Wilson, who served as New Jersey's governor and later U.S. president, and his legacy are increasingly under review after the May killing in Minnesota of George Floyd, a Black man who died as a white police officer held him down with his knee on Floyd's neck.
Floyd's death spurred on nation- and worldwide protests against police violence toward racial minorities, particularly Black Americans.
Wilson was governor of New Jersey from 1911 to 1913. He was also the 28th president of the United States from 1913 until 1921 and supported segregation and imposed it on several federal agencies not racially divided up to that point.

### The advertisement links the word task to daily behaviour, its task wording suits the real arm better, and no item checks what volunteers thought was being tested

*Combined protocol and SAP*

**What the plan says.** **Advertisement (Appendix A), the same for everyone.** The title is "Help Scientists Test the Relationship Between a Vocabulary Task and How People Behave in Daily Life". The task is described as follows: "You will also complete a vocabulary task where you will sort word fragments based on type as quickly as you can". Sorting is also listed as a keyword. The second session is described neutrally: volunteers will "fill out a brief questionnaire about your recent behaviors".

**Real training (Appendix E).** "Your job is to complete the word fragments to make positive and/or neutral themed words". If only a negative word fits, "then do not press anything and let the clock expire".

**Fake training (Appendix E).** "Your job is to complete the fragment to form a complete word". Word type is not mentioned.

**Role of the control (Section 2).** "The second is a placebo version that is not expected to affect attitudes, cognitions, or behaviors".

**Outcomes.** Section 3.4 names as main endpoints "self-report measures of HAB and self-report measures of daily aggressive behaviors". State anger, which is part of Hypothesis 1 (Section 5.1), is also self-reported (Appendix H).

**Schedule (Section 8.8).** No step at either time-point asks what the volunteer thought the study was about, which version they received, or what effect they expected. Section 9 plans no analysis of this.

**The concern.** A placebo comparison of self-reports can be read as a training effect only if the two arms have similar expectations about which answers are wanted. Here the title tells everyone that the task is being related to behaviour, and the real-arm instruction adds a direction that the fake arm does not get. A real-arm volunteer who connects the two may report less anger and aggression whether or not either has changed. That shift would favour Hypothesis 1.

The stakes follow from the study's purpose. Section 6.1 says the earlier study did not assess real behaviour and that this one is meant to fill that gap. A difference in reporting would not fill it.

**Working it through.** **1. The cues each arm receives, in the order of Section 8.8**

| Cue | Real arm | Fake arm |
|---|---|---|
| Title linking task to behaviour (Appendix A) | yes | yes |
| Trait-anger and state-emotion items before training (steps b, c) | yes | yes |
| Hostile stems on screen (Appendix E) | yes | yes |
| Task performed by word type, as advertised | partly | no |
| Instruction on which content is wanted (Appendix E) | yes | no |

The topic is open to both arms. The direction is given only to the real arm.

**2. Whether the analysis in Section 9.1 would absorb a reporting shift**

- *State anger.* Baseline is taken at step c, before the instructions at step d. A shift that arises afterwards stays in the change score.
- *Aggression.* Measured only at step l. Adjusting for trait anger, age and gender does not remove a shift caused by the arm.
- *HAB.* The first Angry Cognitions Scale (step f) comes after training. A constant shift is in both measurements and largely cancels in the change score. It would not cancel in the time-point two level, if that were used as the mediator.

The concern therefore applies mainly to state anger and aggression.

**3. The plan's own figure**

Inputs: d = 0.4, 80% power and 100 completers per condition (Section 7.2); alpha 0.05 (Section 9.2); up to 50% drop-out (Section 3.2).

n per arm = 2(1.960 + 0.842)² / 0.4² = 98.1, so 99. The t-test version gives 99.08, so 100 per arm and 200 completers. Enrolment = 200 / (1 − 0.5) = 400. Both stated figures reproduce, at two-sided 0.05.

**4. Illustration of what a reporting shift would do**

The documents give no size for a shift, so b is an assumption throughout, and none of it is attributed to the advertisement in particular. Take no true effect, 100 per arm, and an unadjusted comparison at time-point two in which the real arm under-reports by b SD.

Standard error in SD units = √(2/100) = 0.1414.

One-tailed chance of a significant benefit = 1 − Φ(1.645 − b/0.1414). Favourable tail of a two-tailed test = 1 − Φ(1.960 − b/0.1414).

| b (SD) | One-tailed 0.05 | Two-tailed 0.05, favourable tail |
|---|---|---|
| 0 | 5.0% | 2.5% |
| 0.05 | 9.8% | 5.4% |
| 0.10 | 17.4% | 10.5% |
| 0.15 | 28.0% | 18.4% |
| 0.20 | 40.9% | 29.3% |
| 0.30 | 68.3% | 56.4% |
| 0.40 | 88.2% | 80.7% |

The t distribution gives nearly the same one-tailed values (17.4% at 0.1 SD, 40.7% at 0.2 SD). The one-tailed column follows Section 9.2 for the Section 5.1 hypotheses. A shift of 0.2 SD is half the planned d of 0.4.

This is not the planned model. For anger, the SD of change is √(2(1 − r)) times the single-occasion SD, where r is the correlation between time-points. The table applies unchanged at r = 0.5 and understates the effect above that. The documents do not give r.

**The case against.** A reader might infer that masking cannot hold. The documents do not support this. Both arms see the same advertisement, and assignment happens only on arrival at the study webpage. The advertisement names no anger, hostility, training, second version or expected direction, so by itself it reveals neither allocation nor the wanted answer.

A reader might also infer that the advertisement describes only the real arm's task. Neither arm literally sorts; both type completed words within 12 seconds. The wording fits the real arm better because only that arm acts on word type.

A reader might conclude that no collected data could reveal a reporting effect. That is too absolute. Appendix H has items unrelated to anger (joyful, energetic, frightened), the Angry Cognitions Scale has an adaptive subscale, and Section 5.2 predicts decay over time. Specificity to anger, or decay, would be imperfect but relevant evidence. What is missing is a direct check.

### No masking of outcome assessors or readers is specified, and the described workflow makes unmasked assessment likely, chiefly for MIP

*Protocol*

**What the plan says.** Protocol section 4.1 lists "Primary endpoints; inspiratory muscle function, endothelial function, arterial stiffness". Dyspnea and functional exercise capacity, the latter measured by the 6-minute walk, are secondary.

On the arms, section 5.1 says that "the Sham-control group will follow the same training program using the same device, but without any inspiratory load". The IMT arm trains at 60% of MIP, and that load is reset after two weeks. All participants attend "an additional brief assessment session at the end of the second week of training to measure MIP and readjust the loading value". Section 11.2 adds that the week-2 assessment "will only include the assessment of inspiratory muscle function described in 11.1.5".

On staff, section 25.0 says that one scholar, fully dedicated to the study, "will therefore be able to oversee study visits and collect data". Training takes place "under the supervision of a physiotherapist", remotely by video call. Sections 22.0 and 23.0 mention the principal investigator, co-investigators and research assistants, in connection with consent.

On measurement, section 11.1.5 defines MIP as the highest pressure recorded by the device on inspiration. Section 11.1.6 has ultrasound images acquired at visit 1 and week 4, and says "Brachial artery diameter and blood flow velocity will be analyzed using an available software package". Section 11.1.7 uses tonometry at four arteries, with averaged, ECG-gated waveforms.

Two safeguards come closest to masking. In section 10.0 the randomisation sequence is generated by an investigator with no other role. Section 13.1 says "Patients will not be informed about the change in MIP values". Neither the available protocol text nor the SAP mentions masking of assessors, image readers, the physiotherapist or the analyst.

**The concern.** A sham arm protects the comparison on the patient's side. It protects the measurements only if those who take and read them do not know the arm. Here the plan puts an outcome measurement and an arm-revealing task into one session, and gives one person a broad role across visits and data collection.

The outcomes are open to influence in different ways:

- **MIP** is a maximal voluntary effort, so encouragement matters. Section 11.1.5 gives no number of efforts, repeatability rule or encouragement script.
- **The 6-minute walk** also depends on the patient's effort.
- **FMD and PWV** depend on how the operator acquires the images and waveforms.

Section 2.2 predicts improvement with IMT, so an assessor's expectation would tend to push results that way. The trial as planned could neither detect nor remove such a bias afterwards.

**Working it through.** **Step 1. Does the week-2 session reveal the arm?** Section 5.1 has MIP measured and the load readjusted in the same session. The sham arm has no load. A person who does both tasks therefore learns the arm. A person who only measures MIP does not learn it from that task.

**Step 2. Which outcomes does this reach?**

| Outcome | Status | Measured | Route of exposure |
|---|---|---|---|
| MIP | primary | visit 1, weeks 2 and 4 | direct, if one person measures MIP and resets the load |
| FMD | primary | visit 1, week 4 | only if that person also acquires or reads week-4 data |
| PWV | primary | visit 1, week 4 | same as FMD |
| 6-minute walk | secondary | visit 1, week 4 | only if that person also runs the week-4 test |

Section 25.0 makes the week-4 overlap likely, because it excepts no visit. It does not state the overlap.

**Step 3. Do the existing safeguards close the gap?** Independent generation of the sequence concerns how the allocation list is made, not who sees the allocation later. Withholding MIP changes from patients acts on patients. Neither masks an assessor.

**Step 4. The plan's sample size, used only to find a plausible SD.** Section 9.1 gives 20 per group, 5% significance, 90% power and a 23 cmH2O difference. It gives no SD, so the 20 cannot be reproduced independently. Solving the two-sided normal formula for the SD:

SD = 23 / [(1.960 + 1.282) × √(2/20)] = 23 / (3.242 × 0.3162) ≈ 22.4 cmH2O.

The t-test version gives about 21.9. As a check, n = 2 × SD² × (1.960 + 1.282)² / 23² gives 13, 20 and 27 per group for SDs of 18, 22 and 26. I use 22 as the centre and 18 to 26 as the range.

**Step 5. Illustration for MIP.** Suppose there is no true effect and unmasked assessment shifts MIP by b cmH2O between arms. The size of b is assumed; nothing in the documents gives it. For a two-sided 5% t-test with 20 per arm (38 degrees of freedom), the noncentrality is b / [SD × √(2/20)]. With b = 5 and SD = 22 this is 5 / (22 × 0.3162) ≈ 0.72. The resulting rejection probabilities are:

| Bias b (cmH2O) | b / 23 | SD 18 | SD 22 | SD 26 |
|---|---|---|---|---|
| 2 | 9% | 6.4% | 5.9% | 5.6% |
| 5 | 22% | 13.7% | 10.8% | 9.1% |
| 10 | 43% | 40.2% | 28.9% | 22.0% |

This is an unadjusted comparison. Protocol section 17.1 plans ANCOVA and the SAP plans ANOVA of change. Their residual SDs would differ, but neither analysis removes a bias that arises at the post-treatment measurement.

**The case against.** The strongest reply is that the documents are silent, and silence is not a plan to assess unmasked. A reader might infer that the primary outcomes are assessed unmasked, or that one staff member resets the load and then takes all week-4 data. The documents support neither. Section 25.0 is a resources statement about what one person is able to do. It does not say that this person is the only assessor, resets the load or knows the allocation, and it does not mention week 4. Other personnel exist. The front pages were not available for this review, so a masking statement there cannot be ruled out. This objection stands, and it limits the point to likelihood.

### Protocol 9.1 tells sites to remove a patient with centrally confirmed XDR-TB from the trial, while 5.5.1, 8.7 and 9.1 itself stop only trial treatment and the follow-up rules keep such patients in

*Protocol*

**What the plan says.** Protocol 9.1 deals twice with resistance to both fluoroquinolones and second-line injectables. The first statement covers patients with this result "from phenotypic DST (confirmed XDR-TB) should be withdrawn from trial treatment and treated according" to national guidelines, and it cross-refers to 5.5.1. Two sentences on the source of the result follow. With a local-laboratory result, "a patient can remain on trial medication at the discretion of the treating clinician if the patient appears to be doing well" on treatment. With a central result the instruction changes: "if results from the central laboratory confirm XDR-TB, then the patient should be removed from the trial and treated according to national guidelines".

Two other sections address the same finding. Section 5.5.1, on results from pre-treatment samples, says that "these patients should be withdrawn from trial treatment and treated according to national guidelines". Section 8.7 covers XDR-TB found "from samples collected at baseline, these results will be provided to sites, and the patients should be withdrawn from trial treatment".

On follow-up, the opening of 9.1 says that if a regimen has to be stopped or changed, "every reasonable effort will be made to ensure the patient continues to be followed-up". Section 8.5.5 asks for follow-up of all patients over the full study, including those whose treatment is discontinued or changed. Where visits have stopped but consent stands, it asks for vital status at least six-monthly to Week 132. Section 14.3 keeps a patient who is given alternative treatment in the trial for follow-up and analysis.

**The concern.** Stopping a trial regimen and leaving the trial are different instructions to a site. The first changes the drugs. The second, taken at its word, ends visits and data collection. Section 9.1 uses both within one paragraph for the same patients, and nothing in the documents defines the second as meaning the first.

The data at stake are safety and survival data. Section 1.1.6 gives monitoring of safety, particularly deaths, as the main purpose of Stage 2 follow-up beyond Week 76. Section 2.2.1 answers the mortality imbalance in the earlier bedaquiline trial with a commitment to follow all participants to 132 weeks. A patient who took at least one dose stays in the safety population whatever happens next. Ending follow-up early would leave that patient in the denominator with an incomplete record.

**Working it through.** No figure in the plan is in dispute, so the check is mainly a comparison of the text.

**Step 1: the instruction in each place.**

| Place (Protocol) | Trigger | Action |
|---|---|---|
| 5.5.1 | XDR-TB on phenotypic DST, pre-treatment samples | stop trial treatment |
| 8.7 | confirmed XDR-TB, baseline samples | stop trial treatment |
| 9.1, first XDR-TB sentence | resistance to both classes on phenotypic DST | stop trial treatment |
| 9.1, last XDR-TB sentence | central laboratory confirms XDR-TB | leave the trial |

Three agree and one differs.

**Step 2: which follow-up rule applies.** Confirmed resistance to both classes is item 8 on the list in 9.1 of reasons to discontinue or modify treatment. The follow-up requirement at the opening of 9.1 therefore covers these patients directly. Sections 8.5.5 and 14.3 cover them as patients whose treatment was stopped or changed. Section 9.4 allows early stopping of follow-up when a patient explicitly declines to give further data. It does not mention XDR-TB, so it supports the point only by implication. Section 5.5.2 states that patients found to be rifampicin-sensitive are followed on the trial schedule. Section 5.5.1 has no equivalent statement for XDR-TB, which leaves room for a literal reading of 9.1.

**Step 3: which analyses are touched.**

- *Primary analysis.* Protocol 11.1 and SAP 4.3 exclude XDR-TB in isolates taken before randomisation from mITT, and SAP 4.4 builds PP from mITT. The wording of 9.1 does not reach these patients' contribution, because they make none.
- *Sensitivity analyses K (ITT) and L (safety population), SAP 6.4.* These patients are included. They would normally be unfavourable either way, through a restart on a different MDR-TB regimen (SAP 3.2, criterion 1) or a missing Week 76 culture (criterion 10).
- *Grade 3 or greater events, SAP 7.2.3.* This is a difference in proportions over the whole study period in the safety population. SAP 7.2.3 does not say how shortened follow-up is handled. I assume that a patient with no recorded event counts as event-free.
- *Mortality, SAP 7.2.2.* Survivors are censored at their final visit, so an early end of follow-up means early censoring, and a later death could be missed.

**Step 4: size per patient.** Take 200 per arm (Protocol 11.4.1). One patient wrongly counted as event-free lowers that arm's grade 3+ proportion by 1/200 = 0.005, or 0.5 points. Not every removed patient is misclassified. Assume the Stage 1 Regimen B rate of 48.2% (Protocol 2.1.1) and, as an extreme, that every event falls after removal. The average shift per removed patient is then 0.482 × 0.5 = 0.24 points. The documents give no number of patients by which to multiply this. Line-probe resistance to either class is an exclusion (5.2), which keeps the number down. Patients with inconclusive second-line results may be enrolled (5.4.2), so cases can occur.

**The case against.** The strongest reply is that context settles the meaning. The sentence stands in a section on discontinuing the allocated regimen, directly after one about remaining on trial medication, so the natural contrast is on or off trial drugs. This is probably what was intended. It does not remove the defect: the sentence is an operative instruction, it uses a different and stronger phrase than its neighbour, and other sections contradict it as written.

He also barred Black students from Princeton University, where he served as university president, and spoke approvingly of the Ku Klux Klan.
"The country is having a reckoning and Woodrow Wilson, and his legacy is being swept up in that, as it should be," Murphy said.
The issue came up when Murphy tweeted a memorial to Floyd while seated at the desk, which carried a plaque identifying it as Wilson's.
Murphy initially said he hadn't considered the matter and that Wilson's desk was simply the desk that New Jersey governors have traditionally used.
Also in the past week, Princeton University said it would take Wilson's name off its public policy school, citing his views on segregation.